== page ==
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Mittens and Metaphysic — Product Atheism and Vekllei object-form

Sunday, Oct 11, 2020
This article was featured in Issue #6 of the Atlantic Bulletin

Pictured above: various fashions worn by Vekllei women, showcasing heavy cold-weather dresses, simple styling, strong geometric shapes and colours, loose fits, and modest hemlines.

Pictured below: postmodern neomarxism, which I’ve tricked you into reading with anime.

Previous posts on the Vekllei economy, if you’re new:

Vekllei’s obvious contradictions are commonly referenced, but not always clear. Why are parts of Vekllei epistemology, or the ‘Vekllei way of thinking,’ contradictory? And if these are contradictions, then surely they must fall apart when they’re examined? How is it possible to hold two contradictory ideas at the same time and apply them? Let’s look at Product Atheism, Vekllei’s foundation for necroeconomics.

Atismoprodarte, lit. “product atheism,” is the process by which Vekllei culture breaks down and rebuilds social preconceptions of objects, including products. Vekllei does not really have commodities in the traditional idea of the word, so it is supplemented here by ‘product,’ which more closely resembles the Vekllei word for commodity-forms: prodart or prodatte. This concept is a part of Upen, which is found throughout Vekllei culture and its constitution, and coexists agnostically with organised religion.

“Product Atheism” is the term for how Vekllei people think about the objects that make up their lives — clothes, appliances, toys, trinkets and treasures. These things are not quite commodities, because they are not “sold”. Vekllei does not use money, and so it does not produce items of any economic value.

An object’s economic form, then, is replaced by social form. Among Marxists, they call these social forms fetishistic, because products are given lives of their own and exist independently of the labour that created them. But this doesn’t work in Vekllei, because

Labour-value is social, not economic. Vekllei people are not paid for work and they do not pay money for products. All work is for social reasons; all consumption is for social needs. Any object that is prohibited from the ordinary Vekllei person is merely landscape; it has no form.

Labour-value is simultaneously suppressed, in imitation of commodity, and celebrated, in imitation of dereification. Vekllei shops look like any foreign shops, because they participate in the same fantasy ritual of shopping and allow easy access to products. At the same time, Upen emphasises the importance of local consumption and objects made by hand, and so Vekllei appliances are generally hand-made. This creates a social bond between the producer and consumer, and breaks down commodity-form, but it can’t escape the fetishised valuations encouraged by the consumer-fantasy. So it is neither a social or economic product while being both; resulting in a permanent contradiction.

In fact, Vekllei ‘Product Atheism’ is more or less a rejection of Marxist commodity fetishism, and instead advocates product-worship. This is because objects in Vekllei are regarded as fantasy, and are eroticised by a fantasy market. This is a symptom of the unspoken truth most foreigners are well aware of — Vekllei does not have an economy; the Vekllei economy is dead; the economy has been reanimated and is zombified. No money changes hands, no product has value, and all products are abstracted and exclusively physical simultaneously.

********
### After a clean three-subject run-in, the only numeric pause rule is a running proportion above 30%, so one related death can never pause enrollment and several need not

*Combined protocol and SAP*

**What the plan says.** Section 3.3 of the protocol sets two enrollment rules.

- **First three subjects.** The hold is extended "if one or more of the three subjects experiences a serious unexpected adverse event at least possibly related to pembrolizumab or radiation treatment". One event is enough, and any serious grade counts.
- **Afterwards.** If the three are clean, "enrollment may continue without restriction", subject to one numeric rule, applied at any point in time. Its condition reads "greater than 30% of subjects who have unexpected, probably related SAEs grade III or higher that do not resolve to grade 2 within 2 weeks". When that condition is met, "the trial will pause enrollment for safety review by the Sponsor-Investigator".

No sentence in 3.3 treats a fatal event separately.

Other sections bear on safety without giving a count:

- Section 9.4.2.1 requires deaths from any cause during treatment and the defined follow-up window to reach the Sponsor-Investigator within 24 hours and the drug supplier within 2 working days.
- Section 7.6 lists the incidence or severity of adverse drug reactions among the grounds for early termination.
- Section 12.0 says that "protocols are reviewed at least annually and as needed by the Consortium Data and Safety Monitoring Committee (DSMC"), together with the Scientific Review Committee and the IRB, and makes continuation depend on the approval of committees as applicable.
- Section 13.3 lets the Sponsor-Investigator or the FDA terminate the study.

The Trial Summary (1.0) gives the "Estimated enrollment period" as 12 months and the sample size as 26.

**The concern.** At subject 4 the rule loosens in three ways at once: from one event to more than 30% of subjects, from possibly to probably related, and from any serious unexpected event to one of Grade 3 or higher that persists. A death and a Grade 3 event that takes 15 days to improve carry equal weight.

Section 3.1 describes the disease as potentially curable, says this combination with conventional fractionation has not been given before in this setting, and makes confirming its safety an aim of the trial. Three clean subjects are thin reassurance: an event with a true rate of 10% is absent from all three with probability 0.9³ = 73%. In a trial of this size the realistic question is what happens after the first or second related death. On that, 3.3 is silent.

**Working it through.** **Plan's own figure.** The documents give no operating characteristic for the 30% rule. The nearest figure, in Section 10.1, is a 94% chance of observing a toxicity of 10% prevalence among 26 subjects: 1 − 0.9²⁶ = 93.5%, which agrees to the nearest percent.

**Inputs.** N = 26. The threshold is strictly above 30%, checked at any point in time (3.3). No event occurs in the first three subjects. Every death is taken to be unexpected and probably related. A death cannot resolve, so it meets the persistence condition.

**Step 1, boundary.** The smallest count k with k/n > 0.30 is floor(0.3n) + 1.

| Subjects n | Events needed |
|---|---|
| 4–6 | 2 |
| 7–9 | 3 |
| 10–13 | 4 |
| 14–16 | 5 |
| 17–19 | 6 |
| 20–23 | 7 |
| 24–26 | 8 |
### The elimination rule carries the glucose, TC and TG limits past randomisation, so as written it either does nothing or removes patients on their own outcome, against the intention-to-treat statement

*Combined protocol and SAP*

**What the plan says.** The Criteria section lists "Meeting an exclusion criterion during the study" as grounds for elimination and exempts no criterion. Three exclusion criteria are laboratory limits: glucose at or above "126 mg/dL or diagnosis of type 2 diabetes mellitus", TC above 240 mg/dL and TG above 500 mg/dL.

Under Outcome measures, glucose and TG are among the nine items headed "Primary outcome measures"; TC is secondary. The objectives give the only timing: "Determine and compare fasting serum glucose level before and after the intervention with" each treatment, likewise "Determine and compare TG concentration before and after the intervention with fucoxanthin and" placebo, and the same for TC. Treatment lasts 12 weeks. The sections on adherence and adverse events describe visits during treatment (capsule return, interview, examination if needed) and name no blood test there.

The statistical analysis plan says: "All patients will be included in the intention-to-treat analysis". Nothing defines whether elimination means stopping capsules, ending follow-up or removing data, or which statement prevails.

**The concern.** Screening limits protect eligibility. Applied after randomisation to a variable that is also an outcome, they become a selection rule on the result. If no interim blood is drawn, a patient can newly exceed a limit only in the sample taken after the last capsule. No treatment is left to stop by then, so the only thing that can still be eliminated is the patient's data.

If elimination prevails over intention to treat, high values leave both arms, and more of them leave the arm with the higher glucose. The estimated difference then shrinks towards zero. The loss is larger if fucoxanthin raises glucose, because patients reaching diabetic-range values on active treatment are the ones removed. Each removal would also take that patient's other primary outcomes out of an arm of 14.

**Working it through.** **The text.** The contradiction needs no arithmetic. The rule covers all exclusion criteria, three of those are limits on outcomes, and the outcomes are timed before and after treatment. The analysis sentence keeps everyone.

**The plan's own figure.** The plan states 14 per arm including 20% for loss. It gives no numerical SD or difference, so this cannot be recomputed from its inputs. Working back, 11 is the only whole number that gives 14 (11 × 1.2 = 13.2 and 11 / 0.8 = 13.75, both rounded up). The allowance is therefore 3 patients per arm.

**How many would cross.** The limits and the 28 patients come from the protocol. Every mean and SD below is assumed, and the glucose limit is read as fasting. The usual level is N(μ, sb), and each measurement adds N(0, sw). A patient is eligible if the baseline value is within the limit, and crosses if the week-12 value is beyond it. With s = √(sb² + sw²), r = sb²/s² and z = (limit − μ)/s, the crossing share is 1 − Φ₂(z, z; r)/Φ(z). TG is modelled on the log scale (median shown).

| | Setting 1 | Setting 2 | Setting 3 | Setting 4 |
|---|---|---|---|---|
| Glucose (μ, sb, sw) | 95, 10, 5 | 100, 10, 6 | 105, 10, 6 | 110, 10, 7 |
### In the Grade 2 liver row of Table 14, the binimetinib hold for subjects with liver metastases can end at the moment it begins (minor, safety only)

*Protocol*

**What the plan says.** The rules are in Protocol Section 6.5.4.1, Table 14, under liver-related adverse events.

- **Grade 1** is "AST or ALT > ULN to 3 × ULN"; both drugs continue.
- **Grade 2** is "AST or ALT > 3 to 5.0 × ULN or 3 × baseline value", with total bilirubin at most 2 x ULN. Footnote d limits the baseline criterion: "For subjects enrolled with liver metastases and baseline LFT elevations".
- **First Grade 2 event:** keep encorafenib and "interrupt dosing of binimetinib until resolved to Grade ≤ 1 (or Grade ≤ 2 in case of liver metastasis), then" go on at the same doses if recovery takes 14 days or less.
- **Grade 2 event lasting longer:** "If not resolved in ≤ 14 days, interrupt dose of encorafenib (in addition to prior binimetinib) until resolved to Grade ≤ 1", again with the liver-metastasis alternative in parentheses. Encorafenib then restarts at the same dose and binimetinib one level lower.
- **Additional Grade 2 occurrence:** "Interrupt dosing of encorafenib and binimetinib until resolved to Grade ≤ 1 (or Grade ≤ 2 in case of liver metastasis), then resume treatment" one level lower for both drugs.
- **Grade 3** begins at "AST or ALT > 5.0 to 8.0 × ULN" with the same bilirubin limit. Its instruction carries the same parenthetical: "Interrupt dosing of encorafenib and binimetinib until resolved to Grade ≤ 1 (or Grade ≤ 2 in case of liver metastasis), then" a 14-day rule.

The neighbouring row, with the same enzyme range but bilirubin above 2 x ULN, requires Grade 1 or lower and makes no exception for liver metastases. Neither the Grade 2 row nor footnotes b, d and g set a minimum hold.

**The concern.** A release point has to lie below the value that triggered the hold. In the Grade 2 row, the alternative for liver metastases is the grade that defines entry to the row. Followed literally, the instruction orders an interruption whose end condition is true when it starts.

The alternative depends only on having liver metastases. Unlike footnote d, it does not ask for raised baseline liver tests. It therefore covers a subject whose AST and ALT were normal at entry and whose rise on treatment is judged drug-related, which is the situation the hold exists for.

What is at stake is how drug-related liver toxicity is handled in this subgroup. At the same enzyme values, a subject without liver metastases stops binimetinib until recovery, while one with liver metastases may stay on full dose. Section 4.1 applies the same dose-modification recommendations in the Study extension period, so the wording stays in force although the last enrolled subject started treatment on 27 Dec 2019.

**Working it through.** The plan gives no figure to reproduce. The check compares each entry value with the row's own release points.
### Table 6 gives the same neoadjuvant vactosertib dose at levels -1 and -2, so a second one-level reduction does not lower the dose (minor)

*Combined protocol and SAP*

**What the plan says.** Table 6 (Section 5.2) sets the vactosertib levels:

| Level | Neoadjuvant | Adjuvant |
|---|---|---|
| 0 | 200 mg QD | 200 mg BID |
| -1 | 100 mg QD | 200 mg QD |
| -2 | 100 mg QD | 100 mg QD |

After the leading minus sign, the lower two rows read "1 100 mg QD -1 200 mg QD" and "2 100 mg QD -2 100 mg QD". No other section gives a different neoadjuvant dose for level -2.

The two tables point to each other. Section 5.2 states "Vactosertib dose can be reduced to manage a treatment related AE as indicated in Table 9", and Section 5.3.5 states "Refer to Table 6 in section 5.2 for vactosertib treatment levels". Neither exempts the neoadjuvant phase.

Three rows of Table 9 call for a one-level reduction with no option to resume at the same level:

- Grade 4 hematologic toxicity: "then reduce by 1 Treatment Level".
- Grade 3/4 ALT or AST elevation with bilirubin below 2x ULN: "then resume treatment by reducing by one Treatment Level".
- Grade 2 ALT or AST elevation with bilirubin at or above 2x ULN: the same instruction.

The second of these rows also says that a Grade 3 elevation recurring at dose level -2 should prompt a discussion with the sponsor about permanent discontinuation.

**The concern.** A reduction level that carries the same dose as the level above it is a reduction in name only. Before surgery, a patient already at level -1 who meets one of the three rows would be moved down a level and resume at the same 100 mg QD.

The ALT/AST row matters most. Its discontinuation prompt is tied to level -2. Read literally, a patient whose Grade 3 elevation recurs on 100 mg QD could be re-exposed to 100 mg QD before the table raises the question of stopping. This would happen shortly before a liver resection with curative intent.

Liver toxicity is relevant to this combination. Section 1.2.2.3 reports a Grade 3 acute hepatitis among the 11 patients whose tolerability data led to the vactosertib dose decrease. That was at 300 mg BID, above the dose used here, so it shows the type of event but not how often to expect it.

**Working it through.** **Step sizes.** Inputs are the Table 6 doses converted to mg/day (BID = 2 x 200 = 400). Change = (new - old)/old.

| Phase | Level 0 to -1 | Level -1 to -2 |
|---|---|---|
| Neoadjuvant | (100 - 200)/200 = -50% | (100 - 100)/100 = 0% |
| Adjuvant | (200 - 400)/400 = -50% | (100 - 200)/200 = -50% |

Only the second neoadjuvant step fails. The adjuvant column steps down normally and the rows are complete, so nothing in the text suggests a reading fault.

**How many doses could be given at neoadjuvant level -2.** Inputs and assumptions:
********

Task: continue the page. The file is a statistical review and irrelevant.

Thus Product Atheism has two contradictions; first, that the participatory market economy of Vekllei is both alive and dead, making it both undead and unaliave, and second, that products are both abstracted by Product Atheism and then unabstracted through Product Atheism at the same time, leaving them formless and unconstructed — and, per Upen’s definitions, truly personal and intimate.

Acknowledging this necroeconomic construction destroys it, and so a final truth is revealed. In Vekllei, the exchange of objects is a social formality, like their uniforms and sign-language, and is both entirely superfluous and essential to the functioning of the state. This is not Marxism; this is not even economic; this is Vekllei, and its cultural forms are what determine all constructions of society. Vekllei’s ‘material form’ is actually cultural, and Upen is its culture.

Since Vekllei economic forms are not truly economic, it makes sense that Product Atheism does not merely apply to the economy. All products, or objects, are part of its frameworks. The example used in this picture, depicting women’s fashion, is a good example of how Upen brings together an abstract object value and a valueless physical object simultaneously. Clothes in Vekllei have a very powerful social function, enhanced by how colour and shape become forms of communication in themselves as part of Vekllei semaphore. Clothes are both figuratively and literally signifiers of personality and individual expression.

In Vekllei written script, called Topet, most traditional clothing items are each assigned a single character, giving them a transcendental pictographic quality, a feature impossible to replicate in phonetic speech. In this sense, the written description of a dress in Vekllei supersedes its spoken equivalent, privileging pictorial, transcendental imagery over literalism. This poetic form is part of product-worship, and thus part of Product Atheism. This means that, without even touching the sociological tastes and trends of clothing fashion in Vekllei, we can see Product Atheism smashing Western frameworks against their own assumptions, leaving much of Vekllei epistemology, even today, incomprehensible to ideology without Upen as its framework.